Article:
According to the independent, Child Free Zones are becoming a growing movement within the airline industry. Forbes even quoted Richard Branson who suggested he would like to introduce a children’s cabin on future Virgin flights but was limited due to regulatory setbacks.
In 2017, Airfarewatchdog’s Annual State of Travel Survey reported that 52% of respondents felt that families with young children (age 10 and under) should be required to sit in a separate section of the plane. Though it is a controversial topic, there seems to be a significant number of people who would be willing to pay more if they could sit in a child-free travel zone, just as you would pay extra for an upgraded class or additional legroom.
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Airlines have dabbled in the area of keeping children quiet in the past:
- Etihad Airlines has been offering a luxury nanny service on their long-haul flights, equipped with a goody bag of games and activities to help keep the kids occupied.
- Thomson Airways developed booth-style economy seats for planes where parents could sit face-to-face with their children around a table, similar to train layouts.
- United Airlines [in]famously offered so-called Executive flights that were for men only; cigar and pipe smoking was allowed, and women and children were not.
While U.S.-based airlines are more concerned about their bottom dollar rather than about customer service, you are unlikely to see such changes there. Fortunately or unfortunately (depending on how you look at it), very few carriers in the Americas, the African continent, and Europe ever offered such as service
However, it seems to be a very “Asian” thing as there are a number of carriers, particularly in Asia, who are quickly changing their layouts to feature child-free zones.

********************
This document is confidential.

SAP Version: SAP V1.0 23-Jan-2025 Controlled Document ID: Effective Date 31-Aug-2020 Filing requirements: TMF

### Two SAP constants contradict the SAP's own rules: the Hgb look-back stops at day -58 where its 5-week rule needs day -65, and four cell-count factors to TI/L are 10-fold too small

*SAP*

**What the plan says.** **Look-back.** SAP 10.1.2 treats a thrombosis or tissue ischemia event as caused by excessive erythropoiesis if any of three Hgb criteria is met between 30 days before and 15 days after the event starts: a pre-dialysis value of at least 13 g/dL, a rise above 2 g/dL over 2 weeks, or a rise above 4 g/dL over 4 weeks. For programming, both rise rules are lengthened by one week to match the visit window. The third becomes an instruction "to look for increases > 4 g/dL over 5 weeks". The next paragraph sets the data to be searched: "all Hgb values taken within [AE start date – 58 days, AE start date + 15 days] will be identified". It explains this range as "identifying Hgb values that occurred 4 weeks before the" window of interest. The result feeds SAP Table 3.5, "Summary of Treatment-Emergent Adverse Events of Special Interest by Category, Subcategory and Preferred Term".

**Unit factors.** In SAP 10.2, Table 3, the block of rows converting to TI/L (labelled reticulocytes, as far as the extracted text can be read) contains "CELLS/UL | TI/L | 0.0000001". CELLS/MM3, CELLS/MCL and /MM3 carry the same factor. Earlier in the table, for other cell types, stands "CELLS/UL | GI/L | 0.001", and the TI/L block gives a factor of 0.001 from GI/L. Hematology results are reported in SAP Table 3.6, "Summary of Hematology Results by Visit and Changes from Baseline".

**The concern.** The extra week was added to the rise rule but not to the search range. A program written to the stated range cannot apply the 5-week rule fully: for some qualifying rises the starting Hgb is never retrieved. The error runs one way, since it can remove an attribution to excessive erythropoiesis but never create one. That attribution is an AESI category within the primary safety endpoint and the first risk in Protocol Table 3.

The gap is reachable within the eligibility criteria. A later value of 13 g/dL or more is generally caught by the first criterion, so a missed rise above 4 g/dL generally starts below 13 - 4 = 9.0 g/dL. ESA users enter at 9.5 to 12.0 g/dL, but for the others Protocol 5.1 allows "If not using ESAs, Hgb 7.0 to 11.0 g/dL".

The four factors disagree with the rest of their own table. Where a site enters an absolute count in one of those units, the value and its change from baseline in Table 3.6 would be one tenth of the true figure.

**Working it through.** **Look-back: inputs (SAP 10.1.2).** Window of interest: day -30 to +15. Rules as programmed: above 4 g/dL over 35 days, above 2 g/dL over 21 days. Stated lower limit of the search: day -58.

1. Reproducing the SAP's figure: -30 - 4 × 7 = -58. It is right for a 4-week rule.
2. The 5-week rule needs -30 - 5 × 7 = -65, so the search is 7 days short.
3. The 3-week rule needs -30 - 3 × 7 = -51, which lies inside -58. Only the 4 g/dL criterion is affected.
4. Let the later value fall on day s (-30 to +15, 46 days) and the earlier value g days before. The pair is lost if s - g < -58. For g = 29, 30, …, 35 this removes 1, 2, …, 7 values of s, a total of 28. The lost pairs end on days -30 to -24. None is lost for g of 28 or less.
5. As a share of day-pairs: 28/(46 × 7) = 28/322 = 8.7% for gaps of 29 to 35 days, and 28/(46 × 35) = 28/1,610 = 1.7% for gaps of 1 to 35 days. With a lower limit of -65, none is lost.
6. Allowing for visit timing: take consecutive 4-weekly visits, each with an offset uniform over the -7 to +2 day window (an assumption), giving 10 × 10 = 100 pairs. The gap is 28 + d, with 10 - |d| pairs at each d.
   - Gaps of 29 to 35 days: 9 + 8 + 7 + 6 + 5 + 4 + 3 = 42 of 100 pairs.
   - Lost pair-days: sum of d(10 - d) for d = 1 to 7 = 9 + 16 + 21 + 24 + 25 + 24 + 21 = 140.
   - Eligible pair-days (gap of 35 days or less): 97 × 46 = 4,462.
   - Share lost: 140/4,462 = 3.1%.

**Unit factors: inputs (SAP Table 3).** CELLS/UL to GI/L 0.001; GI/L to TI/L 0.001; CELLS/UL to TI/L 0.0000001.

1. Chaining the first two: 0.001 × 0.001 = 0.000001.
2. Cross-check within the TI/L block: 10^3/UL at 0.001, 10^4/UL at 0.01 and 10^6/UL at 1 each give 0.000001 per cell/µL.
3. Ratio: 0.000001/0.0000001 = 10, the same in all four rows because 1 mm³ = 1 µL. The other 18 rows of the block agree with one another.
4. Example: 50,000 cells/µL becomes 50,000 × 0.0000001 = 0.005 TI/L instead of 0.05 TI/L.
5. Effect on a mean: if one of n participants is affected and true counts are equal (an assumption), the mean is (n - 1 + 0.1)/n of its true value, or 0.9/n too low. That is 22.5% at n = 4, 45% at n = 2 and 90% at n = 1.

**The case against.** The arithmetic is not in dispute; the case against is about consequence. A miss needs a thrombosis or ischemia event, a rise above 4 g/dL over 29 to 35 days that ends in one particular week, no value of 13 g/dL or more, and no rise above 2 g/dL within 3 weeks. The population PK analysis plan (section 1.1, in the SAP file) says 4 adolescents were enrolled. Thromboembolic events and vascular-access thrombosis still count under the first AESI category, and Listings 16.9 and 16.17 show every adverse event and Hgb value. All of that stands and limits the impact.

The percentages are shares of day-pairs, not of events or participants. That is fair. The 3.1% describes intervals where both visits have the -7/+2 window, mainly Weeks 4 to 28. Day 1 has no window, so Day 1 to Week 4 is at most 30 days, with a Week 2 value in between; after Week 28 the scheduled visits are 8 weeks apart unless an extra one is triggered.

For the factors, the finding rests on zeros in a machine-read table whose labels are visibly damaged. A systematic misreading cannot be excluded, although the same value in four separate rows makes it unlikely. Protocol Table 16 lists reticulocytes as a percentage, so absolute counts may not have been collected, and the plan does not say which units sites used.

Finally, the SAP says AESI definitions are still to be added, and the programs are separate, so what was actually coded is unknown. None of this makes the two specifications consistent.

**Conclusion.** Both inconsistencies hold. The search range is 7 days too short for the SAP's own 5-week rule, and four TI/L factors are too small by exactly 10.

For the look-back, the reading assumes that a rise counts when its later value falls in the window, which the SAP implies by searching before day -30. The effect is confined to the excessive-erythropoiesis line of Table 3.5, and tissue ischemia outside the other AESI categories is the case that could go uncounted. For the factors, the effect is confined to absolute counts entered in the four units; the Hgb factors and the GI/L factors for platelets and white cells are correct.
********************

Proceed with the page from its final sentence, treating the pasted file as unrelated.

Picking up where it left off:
while there are not many on this list, there is one specific notable airline which has come to ban children from being in certain cabins.
The fleet of double-decker Airbus A380s belonging to Malaysia Airlines has carved out a child free zone on the upper deck. The aim is to ensure that travellers under the age of 12 are not present in the 68 economy seats and 64 business class seats upstairs.
However it is only a bit of marketing since the upper deck economy cabin on the A380 aircraft does have 3 bassinets, and the priority on flights would be for families, children and infants if required. Additionally, if the main deck is full, then families with babies or children will be allowed in the upper deck.
Additionally, the airline is also one of the few to have made the decision to ban travellers under 12 from flying first class (now rebranded as Business Suites) in their A380 or 747 fleet. This resulted from many complaints received about flyers spending money on first-class seating but being unable to sleep on account of crying infants. Well, technically, they don’t explicitly ban babies in first class, although when booking, a pop-up window notifies the purchaser that no bassinets are available.
Some airlines have gone and dedicated specific child free zones on the aircraft (that naturally come as a premium).
Asia Asia X